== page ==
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Punchface

March 14, 2010

Joe Romm wrote something on this article by Peter Gleick, and I just loved the Matt Groening cartoon, so I thought I should write something too.

Here is the way scientists think science works: Ideas and theories are proposed to explain the scientific principles we understand, the evidence we see all around us, and the mathematical models we use to test theories. Alternative theories compete. The ones that best explain reality are accepted, and any new idea must do a better job than the current one. And in this world, no alternative explanation for climate change has ever come close to doing a better job than the science produced by the climate community and represented by the IPCC and thousands of other reports. Indeed, the evidence that man-made climate change is already happening is compelling and overwhelming. And our water resources are especially vulnerable (see, for just one example, this previous blog post).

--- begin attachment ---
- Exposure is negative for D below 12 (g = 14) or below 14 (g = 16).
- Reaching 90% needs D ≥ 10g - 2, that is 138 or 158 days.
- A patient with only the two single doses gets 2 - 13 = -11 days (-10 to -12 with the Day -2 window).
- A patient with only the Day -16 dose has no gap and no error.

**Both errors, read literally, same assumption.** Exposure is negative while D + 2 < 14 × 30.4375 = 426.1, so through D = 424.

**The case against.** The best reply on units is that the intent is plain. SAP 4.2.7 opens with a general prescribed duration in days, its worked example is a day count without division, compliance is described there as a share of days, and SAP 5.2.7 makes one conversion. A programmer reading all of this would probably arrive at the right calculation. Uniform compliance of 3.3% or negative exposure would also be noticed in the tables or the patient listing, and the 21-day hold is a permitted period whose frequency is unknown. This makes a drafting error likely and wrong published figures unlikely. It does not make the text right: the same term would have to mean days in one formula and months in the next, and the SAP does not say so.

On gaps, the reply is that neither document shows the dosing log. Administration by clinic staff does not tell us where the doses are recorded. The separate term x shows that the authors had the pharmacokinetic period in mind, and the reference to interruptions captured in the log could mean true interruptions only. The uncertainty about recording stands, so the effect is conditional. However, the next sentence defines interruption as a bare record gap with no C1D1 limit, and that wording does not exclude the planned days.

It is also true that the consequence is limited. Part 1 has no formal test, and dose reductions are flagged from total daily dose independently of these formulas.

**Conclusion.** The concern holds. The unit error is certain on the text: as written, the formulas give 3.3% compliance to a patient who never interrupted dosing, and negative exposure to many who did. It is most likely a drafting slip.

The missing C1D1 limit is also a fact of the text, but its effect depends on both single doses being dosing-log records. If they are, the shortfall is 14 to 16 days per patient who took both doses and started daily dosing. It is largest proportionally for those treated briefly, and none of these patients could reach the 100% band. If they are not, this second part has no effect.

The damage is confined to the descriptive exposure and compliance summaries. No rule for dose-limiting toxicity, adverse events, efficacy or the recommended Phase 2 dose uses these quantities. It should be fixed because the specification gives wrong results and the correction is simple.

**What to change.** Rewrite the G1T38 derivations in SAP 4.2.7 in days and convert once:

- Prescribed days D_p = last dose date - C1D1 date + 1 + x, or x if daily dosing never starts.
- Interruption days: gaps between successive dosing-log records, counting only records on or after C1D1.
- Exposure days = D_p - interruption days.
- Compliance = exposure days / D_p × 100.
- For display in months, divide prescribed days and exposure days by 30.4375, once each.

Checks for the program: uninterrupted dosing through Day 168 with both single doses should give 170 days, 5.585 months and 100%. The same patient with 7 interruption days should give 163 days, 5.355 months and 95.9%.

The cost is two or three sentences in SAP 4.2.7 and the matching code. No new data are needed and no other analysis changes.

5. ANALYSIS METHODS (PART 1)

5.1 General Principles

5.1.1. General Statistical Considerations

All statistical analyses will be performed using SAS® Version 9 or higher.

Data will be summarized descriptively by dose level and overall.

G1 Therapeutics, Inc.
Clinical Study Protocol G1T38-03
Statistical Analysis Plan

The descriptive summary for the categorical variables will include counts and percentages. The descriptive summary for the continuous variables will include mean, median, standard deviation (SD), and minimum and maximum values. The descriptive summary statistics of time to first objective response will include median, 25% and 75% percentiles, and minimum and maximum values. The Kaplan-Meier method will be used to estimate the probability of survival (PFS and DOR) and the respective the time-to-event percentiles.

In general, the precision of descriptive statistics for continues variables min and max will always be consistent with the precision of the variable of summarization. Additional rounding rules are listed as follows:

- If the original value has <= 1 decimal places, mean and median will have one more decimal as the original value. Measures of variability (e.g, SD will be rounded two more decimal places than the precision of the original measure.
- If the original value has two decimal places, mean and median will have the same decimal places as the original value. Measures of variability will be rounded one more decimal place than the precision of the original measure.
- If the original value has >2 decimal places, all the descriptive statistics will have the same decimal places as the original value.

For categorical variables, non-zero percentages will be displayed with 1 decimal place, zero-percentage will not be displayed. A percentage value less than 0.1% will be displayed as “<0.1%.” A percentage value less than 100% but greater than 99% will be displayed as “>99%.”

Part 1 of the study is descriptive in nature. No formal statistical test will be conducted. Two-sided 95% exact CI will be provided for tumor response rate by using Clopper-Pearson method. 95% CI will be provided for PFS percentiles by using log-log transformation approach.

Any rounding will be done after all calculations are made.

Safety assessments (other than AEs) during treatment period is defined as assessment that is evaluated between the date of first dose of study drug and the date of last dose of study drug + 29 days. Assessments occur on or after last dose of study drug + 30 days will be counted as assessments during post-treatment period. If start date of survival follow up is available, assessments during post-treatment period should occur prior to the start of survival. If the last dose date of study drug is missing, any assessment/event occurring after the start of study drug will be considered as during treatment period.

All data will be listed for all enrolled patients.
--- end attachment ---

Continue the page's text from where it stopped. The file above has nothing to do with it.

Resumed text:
But the world of policy often doesn’t give a hoot for the world of science. That, of course, permits climate deniers to simply say “no, no, no” without having to come up with an idea that actually works better to explain what we see and know. That’s not science. It’s ideology.

This is a relatively common explanation of the conflict, and there are parts of it that I agree with — like the part about how scientists think science works, and also the part about policy not entirely giving a hoot about the world of science — but there are other parts that I think need a little more care. Namely, it’s not clear that climate denial is strictly speaking ideologically driven.

Oh, sure, some of it may be ideologically driven. Morano’s version of climate denial, for instance, seems pretty steeped in ideology. But some of it can’t be explained away by appeals to ideology.

Seems to me that a good bit of the denial comes in the form of competing ontological and epistemological claims, as well as competing views about what counts as good or reliable science.

It’s too easy to discount these views as ideological; but I’m afraid that doing so doesn’t do much to persuade those who are otherwise unpersuaded. By my lights, if the sticking point is actually over the robustness of the science, then the climate policy, the climate science , and the contrarian community that gets stuck on these points could use a good bit of reading in the philosophy of science.